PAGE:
Climate change is a burden on people’s health all over the world and leads to premature deaths due to extreme weather. Warmer winters and prolonged dry and wet periods will favour an array of dangerous insect and various organisms which have been unable to survive in Slovakia’s climate to date. Therefore people, animals, plants and trees might suffer from diseases which have been rare or generally unknown for Slovaks, according to Lapin.
“Another problem is an occurrence of plants producing allergens, particularly pollen, which our population is not accustomed to,” Lapin said. “Even this may cause increasing problems with allergies.”
A heat wave in 2003 caused more than 35,000 deaths in Europe, according to an SHMÚ study citing EU report focusing on the years 2001 to 2004. The study revealed that salmonella cases increased by 5 to 10 percent for each one-degree increase in weekly temperature for ambient temperatures above about 5 degrees Celsius. Moreover, ticks transmitting Lyme disease have spread into higher latitudes and altitudes in recent decades and become more abundant elsewhere.
In general, food borne diseases prosper from inappropriate production, transport, storage and manipulation during high daily temperatures. For example people tend to exceed cooling devices’ capacity on hot days or leave food outside for too long. Intensive rains also may cause contamination of water by pathogens, according to SHMÚ study.
More hiking, less skiing
Bratislava, the country’s most important tourist destination, faces two potential threats related to climate change, according to the SHMÚ study: more heat waves, with temperatures exceeding 30 degrees Celsius, and more flooding from the Danube.
Moreover, Slovak winter tourism will suffer heavily from a decreasing number of snow days per season, according to Minďaš. He added that people will have to travel to mountains at least 800 metres above sea level or higher for skiing.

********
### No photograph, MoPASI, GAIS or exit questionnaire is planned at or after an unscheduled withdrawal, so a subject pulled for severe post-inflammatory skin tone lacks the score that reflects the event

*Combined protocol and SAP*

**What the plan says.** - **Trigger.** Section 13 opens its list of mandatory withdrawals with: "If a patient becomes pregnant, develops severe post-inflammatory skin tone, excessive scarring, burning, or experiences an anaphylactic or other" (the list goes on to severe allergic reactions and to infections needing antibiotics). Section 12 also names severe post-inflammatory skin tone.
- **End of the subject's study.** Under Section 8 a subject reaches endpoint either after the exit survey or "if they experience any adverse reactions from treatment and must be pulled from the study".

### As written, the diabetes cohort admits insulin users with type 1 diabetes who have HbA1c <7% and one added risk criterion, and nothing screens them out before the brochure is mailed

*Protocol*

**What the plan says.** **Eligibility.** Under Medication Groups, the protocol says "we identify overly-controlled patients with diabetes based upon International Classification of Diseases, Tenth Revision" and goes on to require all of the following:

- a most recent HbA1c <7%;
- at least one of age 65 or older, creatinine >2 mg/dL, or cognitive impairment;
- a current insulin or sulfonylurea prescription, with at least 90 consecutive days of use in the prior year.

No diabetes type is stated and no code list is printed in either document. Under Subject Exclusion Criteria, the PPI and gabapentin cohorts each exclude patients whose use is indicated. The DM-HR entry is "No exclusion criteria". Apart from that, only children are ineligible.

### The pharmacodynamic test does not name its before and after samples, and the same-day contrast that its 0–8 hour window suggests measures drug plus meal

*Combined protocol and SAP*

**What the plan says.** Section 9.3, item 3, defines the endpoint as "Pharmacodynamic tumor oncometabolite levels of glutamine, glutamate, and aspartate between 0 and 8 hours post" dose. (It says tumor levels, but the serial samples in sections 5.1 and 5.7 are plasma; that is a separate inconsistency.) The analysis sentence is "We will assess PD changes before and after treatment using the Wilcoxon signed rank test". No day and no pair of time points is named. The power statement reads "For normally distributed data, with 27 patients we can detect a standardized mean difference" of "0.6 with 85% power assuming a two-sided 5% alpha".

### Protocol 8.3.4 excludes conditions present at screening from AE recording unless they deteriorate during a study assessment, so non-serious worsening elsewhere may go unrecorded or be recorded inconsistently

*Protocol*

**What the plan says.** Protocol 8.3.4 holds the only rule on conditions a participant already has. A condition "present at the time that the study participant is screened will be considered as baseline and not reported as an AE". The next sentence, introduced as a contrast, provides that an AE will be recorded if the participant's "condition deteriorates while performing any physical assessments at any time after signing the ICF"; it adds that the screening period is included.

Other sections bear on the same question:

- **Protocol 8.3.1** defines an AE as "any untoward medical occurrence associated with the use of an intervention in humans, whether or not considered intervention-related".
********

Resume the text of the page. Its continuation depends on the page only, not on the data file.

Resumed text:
Climate changes affect even customer behaviour, according to Onderčanin.
“Even our customers count with negative forecasts; they wait longer to do their shopping, they take a longer time planning their winter vacations spent in the Slovak mountains and wait for longer range forecasts,” Onderčanin said. “Often they prefer skiing abroad because of a better guarantee of [good] snow conditions in higher altitudes than they can find here.”
Should current trends continue, climate change will cause loss from €159 million to €332 million in tourism sector by 2050 if people will not adopt any measures to mitigate its consequences. It will claim 2,159 to 4,352 jobs in the tourism sector, according to the study.
On the other hand, summer tourism in all regions should prosper from the higher number of sunny days. However, study authors stress that if Slovakia really wants to make profit from improving conditions for summer tourism it has to offer better services, infrastructure, security and information to tourists. The country also must improve its information and warning system protecting people from sudden and extreme weather changes, according to experts.
“We will have to get used to unexpected weather changes and be more interested in the weather forecast while planning our holiday and tourism activities,” Minďaš said.
Weird weather confuses animals
HIKERS had to be more cautious in mid-January as unusually warm winter pulled bears out of their dens. Instead of remaining deep in winter hibernation, they were out and about, hungry and nervous.
The unseasonably warm temperatures confused not only bears but also lizards and vipers, which were basking in the sun as wild geese flew overhead, zoologist Miroslav Saniga from the Institute of Forest Ecology of Slovak Academy of Sciences said of recent unusual animal behavior. These normally dormant or migrating animals have remained active, the Sme daily reported on January 14.
“When it is warm enough, [the viper] wakes up and goes out to check whether spring has come,” Saniga said.
Tourists should be careful, awakened bears can be sullen and nervous, Saniga said, adding that of the eight bear dens in the Great Fatra, a mountain range in northern Slovakia that he monitors, five were empty.
“If these winters continue, [bears] will have to give up their winter sleep,” Saniga said.
He added that further problems may ensue as active bears deplete their fat reserves and become hungry. If they do not fall asleep again they will search for food in trash cans and other places close to humans.
Tourists could encounter a bear in the Great and Lesser Fatra, Tatras, Starohorské vrchy mountains or in the Poľana mountain range.
People should not be afraid to go into the forest, but they should have some respect towards those animals, says Saniga. He advised tourists to talk to each other while hiking so that bears hear them and avoid confrontation.
“Bears are very shy,” Saniga said. “They attack mostly in self-defence.”
Source: The Sme daily
This article is published as part of Spectator College, a programme created by The Slovak Spectator.
10. Feb 2014 at 0:00 | Roman Cuprik